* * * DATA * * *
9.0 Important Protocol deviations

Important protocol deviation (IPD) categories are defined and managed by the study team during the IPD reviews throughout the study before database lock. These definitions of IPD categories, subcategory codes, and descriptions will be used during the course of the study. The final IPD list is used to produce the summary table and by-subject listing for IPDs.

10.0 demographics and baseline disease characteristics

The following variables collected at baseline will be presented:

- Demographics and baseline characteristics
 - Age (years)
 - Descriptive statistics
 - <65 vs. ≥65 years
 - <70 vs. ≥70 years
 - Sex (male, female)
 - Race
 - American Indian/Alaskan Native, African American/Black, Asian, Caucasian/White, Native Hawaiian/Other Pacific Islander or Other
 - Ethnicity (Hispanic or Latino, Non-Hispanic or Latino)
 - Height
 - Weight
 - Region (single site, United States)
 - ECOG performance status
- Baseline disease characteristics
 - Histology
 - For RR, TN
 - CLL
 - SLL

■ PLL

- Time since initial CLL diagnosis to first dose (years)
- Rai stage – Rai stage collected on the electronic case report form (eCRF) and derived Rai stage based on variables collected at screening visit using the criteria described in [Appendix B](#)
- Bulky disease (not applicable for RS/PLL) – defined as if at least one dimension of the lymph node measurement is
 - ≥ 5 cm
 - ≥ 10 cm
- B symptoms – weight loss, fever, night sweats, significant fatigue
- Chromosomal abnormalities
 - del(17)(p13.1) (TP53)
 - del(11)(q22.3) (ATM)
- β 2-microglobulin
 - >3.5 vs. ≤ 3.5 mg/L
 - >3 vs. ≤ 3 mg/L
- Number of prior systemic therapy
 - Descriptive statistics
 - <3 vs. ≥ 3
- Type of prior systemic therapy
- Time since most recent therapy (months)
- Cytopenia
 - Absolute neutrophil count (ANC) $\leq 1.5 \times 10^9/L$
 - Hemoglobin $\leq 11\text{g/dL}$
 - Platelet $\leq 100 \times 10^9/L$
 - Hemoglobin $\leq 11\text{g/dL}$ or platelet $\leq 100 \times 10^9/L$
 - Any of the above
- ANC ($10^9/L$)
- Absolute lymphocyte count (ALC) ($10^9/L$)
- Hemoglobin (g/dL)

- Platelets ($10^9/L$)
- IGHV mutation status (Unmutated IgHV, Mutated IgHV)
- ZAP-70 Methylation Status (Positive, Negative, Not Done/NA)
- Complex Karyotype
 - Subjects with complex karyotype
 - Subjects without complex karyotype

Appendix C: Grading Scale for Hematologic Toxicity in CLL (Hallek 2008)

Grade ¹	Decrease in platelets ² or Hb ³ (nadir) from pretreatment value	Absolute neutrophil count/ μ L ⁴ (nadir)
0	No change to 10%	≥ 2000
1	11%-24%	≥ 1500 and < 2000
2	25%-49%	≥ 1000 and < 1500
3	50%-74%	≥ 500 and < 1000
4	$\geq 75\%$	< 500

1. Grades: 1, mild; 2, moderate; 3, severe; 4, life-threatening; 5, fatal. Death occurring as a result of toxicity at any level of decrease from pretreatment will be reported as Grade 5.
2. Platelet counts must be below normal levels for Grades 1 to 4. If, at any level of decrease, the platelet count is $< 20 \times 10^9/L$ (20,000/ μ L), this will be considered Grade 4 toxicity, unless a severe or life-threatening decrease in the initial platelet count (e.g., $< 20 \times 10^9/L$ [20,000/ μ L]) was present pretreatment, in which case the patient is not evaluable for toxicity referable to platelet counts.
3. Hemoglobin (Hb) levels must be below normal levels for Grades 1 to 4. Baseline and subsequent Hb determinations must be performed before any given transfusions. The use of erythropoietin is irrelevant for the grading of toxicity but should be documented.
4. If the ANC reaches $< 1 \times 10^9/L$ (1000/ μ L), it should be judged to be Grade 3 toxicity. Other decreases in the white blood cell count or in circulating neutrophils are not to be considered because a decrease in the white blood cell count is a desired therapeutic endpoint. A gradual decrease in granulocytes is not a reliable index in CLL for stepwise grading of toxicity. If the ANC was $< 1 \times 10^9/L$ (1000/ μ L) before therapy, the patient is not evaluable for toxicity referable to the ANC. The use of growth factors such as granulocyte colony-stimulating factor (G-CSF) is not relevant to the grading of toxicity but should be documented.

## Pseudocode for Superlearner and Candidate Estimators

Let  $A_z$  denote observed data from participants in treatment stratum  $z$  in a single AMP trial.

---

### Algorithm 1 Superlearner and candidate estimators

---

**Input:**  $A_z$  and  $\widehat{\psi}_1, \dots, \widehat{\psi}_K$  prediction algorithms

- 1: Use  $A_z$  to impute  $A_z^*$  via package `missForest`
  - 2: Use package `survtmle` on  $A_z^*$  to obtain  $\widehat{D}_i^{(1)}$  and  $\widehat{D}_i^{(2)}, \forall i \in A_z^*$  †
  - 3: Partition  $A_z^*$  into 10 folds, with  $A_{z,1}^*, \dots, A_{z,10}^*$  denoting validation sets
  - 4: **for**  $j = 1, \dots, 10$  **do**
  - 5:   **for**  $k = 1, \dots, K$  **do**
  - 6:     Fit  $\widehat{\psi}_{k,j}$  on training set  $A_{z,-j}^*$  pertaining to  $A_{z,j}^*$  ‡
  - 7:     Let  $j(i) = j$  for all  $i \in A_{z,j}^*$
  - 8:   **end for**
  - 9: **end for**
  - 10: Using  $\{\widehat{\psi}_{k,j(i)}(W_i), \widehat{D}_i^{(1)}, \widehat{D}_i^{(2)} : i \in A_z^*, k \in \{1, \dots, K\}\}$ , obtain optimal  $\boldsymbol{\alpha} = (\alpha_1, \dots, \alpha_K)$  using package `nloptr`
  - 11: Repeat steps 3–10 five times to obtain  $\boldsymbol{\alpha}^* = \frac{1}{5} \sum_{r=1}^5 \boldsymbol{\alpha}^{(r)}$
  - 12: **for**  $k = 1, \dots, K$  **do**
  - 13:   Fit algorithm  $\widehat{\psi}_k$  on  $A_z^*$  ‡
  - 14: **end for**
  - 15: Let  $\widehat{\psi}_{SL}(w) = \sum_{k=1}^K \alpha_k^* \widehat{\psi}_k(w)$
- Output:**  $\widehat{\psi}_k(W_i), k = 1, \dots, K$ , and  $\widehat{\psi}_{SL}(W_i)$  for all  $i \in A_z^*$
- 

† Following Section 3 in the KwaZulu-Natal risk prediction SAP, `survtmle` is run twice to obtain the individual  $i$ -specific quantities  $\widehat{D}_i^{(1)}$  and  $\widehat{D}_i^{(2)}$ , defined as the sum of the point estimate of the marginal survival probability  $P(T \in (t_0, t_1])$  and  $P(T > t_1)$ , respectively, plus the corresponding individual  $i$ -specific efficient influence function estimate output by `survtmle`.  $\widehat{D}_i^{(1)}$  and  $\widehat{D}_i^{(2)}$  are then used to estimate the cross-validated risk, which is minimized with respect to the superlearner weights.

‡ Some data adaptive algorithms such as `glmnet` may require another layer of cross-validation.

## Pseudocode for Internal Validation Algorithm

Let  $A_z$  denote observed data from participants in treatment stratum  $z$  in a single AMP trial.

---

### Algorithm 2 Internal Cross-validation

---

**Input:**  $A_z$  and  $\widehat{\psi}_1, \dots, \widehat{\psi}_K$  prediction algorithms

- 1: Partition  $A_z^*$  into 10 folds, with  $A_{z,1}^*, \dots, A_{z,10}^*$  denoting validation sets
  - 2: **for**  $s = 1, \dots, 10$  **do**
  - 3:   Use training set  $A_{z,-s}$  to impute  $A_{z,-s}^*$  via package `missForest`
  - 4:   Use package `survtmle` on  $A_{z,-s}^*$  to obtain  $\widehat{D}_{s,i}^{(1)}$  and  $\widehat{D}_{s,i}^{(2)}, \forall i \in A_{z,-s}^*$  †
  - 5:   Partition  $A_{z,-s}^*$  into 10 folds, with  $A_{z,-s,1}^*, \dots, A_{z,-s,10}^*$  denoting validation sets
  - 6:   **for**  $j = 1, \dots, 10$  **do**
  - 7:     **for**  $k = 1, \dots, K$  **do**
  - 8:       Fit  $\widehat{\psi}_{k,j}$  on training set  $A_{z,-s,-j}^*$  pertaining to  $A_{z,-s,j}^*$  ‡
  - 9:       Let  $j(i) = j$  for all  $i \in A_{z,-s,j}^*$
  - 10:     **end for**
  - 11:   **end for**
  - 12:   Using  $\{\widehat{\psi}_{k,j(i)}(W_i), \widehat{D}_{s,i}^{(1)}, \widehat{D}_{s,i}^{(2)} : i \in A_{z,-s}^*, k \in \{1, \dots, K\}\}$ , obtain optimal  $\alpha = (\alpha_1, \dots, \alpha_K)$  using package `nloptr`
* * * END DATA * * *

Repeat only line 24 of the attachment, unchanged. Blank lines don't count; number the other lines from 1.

- Time since initial CLL diagnosis to first dose (years)